100 Inspiring Voices, listed in the order in which they were released. Dan Berschinski Dan Berschinski is a former Army Ranger who was severely wounded during his first tour of duty to Afghanistan in 2009. Miraculously, after three-and-a-half years of rehab, Dan became the military’s first above-the-knee and hip-disarticulation amputee to walk on a daily basis. Bob Berschinski As a young man, Bob Berschinski was deeply involved in the civil rights movement, protests against the Vietnam war, and the labor movement. We talk about the importance of serving a purpose bigger than yourself and the experience of seeing his youngest son – our guest during episode #1 – wounded in combat. Sailini Lohia 10 years ago, Sailini Lohia left Corporate America to co-found the Fiore Montessori School in Vienna, VA. We talk about the decision to take a major leap of faith, the process of starting a school, and a lot about Montessori philosophy. Michelle Palmer Michelle Palmer is a clinical social worker who runs the Wendt Center for Loss & Healing, a non-profit mental health agency in Washington, DC. We talk about building and excavating resilience skills, how parents can find the right amount of adversity for their children, protecting your mental health during Covid-19, and when to ask for help. Derick Carter Derick Carter is the Well Being Officer at a professional services firm in Washington, DC. He is also a Board member at the Heart Based Institute and a Consultant for A Human Workplace. I speak with Derick about how an injury early in his life led him down a long, winding, and transformational path toward relearning how to live from the heart. Julie Hile Julie Hile is the CEO of Hile Group, a consultancy that helps clients engage in transformative change. Julie talks about how her work often leads to more than improved safety, including a greater understanding of an organization’s values, improved learning, and transformation more generally. John Montgomery John Montgomery is the executive producer of Awakening a Force for Good, a full-feature documentary film about how business can create positive change in society . In this conversation, I speak with John about how corporations lost their way and how they can become a force for good. Richard Atkins One year ago, Richard was just 10 minutes into a 122 kilometer cycling race when he went into sudden cardiac arrest. I speak with Richard about surviving a near death experience, figuring out what’s important in your life, the power of speaking with other survivors, and getting back on the bike. Zach Osborne In 2009, Zach Osborne was a 23-year-old Army Ranger serving in Afghanistan. When Zach’s Stryker vehicle was struck by an IED, Zach was gravely wounded. I speak with Zach about dealing with uncertainty, how his faith provided a fountain of hope, and why he doesn’t regret any of what happened. Rudy Corpuz Jr Rudy Corpuz Jr. is the Executive Director of United Playaz, a youth-led violence prevention program based in San Francisco. In this conversation, we speak about his personal journey, the birth of the United Playaz, how he thinks about regrets, and what continues to motivate him after 26 years. Erika Gold Erika Taubner Gold was born in 1932 in Budapest, Hungary, 4 months before Adolph Hitler came to power. As a girl, Erika watched Hitler’s rise, culminating in Hitler’s eventual invasion of Hungary in 1944. This is Erika’s story. Allison Pullins I speak with Allison Pullins about about what it’s like finding out that your child has a rare genetic disorder, the challenges of living with a chronic disease, and how Allison has found meaning from this experience. Stephanie Harrison Stephanie Harrison is on a mission to help people live better, happier lives. In short, Stephanie believes that happiness is about “finding your gifts and sharing them with the world in order to make it a better place.” DJ DiDonna DJ DiDonna is the founder of the Sabbatical Project, an initiative transforming people’s lives by encouraging them to take extended periods of time off from work. I speak with DJ about falling out of love with his dream job, embarking on pilgrimages across Spain and Japan, and how his time away from work changed his life. Tim Anderson Tim Anderson is an educator, personal trainer, and the founder of Original Strength, a movement to help people remember how to move well and live better lives. In a nutshell, his job is to help people feel amazing. Scott Simon As a child, Scott Simon was severely bullied. In his own words, he felt small, insignificant, and afraid. This episode is about saying “yes” to the things that scare you. This episode is about using your fear to create a lifetime of joy, happiness, and wellbeing. Carmen Tarleton On June 10th, 2007, Carmen Blandin Tarleton’s ex-husband broke into her house, attacked her with a baseball bat, and doused her with industrial strength lye. Over 80% of her body was burned and she was left blinded. This is a story of forgiveness, of incredible resilience, and of finding meaning and purpose in the bleakest of circumstances. Andrea Sieminski At age 37, Andrea Sieminski was completely burnt out from work and years of infertility treatment. In a weird sense, she was relieved when she found out that she had breast cancer. I talk to Andrea about her year of cancer and how the Bay Area Young Survivors (BAYS) group changed her life. Rony Berger Dr. Rony Berger is a clinical psychologist and an internationally recognized expert in the psychology of terrorism and other major disasters. I speak with Rony about what makes communities resilient, the factors that lead to post-traumatic growth in individuals, and how to raise compassionate children. Lou Carlozo Lou Carlozo is a Pulitzer-prize nominated journalist, podcast host, professional musician, novelist, and teacher. He’s also the son of a con-artist and sociopath, and has lived through some incredibly low points in life, including four nervous breakdowns. Shaylyn Romney Garrett Shaylyn Romney Garrett is a writer, expert, and seeker of community, connection, and belonging. I speak with her about the future of American society, her latest book, and her personal quest to finding belonging in her own life. Dave Fuehrer Dave Fuehrer is the CEO of GRYT Health, a company run by cancer survivors and caregivers that’s changing the face of medicine. This interview is a raw, honest conversation about losing your identity, learning to turn inward, and the good that can come from living through adversity. Michael Tennant In this conversation, I speak with Michael Tennant, Founder of Curiosity Lab and the creator of Actually Curious, a hugely successful card game that’s designed to spread empathy. Phil Zimbardo In this conversation, I speak with Dr. Zimbardo about his childhood, what led him into psychology, the Stanford Prison Experiment, and his work to create everyday heroes. Jimmy Carrane Today I’m joined by Jimmy Carrane, an improv teacher, actor, performer, and writer. We talk about how improv saved his life, why improv appeals to folks who’ve had difficult childhoods, and what it’s like to see your friends get famous. Carrie Stiers Carrie Stiers is an intuitive medium, a spiritual teacher, and a life coach. We talk about how she found the courage to follow a path that wasn’t broadly accepted, how she uses her gifts to help people heal, and her advice for the new year. Megan-Claire Chase I speak with Megan-Claire Chase about why she started writing, what keeps her going, why she doesn’t want to be labeled as a black cancer survivor, and what she’s found most rewarding. Maria Kim Maria Kim is the President & CEO of Cara, a nationally-recognized program to help people experiencing poverty get back to work. Yotam Heineberg This episode is a crash course in compassion with Dr. Yotam Heineberg, a clinical psychologist who teaches at Palo Alto University, runs a private practice in San Francisco, and is the Chief Clinical Officer at Resiliens. Heidi & Pierre Onda I speak with Heidi and Pierre Onda, the creators of The White Ribbon Project, about how they accidentally started a grassroots movement to spread the word that “anyone with lungs can get lung cancer.” Acknowledgements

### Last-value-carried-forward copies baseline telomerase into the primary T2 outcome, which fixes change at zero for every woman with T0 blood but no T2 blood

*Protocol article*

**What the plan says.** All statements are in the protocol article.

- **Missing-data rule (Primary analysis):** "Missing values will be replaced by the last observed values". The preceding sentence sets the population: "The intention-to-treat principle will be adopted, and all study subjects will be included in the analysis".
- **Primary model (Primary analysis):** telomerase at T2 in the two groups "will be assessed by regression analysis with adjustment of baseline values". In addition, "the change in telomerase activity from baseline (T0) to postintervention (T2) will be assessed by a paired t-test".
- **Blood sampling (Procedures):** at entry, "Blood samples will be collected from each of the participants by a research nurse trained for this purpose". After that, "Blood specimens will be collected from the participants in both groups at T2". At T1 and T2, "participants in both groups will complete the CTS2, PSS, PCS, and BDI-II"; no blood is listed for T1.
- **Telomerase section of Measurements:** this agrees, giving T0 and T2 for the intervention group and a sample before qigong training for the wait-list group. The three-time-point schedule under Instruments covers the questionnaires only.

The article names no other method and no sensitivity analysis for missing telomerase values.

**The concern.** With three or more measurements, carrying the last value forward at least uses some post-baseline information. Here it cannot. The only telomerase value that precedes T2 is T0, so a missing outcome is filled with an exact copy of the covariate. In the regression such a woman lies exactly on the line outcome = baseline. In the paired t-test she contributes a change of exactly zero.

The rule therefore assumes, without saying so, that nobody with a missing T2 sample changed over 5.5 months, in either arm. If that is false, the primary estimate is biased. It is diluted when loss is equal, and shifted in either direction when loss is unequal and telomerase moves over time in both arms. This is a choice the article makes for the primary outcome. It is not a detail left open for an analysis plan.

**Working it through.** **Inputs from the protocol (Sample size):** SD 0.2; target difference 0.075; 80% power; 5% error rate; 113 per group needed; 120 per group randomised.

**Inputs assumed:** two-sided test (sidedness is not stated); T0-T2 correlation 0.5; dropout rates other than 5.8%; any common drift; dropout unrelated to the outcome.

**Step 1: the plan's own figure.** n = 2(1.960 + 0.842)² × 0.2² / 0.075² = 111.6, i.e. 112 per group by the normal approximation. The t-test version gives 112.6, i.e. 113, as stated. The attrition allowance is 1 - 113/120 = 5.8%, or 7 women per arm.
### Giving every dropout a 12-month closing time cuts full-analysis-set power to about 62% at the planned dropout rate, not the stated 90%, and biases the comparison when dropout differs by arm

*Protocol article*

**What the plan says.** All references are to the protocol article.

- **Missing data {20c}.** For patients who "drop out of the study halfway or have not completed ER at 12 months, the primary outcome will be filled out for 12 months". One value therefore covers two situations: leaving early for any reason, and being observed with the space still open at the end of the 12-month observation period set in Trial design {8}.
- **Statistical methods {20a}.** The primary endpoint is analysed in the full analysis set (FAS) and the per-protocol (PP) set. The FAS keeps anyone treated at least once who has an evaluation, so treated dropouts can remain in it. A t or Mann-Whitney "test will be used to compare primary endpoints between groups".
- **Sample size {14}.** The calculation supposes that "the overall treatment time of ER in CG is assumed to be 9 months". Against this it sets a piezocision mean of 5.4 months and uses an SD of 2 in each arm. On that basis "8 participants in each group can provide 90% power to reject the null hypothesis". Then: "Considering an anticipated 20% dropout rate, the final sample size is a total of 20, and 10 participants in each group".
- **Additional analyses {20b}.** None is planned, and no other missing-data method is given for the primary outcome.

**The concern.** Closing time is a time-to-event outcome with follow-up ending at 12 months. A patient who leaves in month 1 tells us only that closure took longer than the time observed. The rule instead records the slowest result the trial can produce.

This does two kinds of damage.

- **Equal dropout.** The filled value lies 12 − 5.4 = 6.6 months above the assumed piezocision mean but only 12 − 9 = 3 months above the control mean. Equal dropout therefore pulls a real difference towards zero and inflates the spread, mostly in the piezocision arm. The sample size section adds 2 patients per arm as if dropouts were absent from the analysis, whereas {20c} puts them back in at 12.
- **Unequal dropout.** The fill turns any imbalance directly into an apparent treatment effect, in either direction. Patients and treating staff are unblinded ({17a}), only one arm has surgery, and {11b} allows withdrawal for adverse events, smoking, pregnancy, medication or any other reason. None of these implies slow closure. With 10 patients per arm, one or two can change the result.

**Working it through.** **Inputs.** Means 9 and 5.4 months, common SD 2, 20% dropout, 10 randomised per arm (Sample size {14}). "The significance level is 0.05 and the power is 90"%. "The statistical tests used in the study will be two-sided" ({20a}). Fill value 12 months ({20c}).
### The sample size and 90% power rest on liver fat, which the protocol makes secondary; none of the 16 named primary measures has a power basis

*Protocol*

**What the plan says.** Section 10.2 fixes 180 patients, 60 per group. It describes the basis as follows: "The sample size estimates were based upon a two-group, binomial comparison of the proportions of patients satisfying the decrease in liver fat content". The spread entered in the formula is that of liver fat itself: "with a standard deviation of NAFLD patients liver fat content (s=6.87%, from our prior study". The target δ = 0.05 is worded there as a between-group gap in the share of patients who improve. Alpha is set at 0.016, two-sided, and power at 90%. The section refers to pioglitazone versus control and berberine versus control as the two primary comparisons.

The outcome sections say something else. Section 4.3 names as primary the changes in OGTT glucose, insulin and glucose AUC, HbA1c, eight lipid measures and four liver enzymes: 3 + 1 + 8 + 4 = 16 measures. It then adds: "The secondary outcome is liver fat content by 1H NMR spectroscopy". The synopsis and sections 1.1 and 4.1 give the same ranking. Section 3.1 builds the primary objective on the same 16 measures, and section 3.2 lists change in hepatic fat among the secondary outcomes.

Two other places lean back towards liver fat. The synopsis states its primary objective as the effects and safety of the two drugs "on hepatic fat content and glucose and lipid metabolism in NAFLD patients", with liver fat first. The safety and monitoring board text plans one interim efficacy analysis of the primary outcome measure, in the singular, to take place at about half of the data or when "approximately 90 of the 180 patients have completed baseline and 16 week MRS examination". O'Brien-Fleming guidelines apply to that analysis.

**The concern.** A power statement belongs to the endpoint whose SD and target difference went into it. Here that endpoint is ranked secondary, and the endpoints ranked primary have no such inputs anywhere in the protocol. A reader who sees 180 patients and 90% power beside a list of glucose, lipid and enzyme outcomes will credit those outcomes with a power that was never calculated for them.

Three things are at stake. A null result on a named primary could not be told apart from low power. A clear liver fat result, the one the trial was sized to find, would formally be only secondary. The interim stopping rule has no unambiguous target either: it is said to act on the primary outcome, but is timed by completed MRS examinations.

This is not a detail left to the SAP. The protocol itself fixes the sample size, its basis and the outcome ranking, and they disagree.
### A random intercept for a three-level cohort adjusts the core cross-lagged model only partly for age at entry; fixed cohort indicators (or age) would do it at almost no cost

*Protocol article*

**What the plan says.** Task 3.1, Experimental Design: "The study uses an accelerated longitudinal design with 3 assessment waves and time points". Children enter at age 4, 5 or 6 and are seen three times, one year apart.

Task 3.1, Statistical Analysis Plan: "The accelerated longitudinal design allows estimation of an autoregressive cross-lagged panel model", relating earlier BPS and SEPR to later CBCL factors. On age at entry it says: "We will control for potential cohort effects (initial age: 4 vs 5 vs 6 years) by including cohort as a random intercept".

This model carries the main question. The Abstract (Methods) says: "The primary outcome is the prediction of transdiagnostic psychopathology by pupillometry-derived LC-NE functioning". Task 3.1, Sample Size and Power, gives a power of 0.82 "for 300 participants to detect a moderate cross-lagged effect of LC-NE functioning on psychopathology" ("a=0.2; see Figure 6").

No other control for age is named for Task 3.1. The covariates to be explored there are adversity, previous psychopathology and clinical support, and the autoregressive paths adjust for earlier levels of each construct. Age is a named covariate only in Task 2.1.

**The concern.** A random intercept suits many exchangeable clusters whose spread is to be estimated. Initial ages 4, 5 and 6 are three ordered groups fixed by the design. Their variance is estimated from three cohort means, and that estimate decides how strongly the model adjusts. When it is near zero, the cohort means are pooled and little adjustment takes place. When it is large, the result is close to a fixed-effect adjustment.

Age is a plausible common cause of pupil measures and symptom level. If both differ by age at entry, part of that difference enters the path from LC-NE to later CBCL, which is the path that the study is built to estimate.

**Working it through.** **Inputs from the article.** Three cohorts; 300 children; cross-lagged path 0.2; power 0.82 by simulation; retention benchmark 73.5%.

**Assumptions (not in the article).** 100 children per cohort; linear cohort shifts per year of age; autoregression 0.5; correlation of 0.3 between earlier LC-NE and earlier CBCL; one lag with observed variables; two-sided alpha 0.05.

100 Inspiring Voices wouldn’t have been possible without the support from the amazing guests above.
In particular, thank you to my initial guests – John Montgomery, Julie Hile, Zack Osborne, Dan Berschinski, Bob Berschinski, Derick Carter, Sailini Lohia, Josh Sorin, and Michelle Palmer – who agreed to be interviewed when the show was little more than an idea.
Finally, thank you to Ian Karczewski who provided beautiful graphic design and creative direction.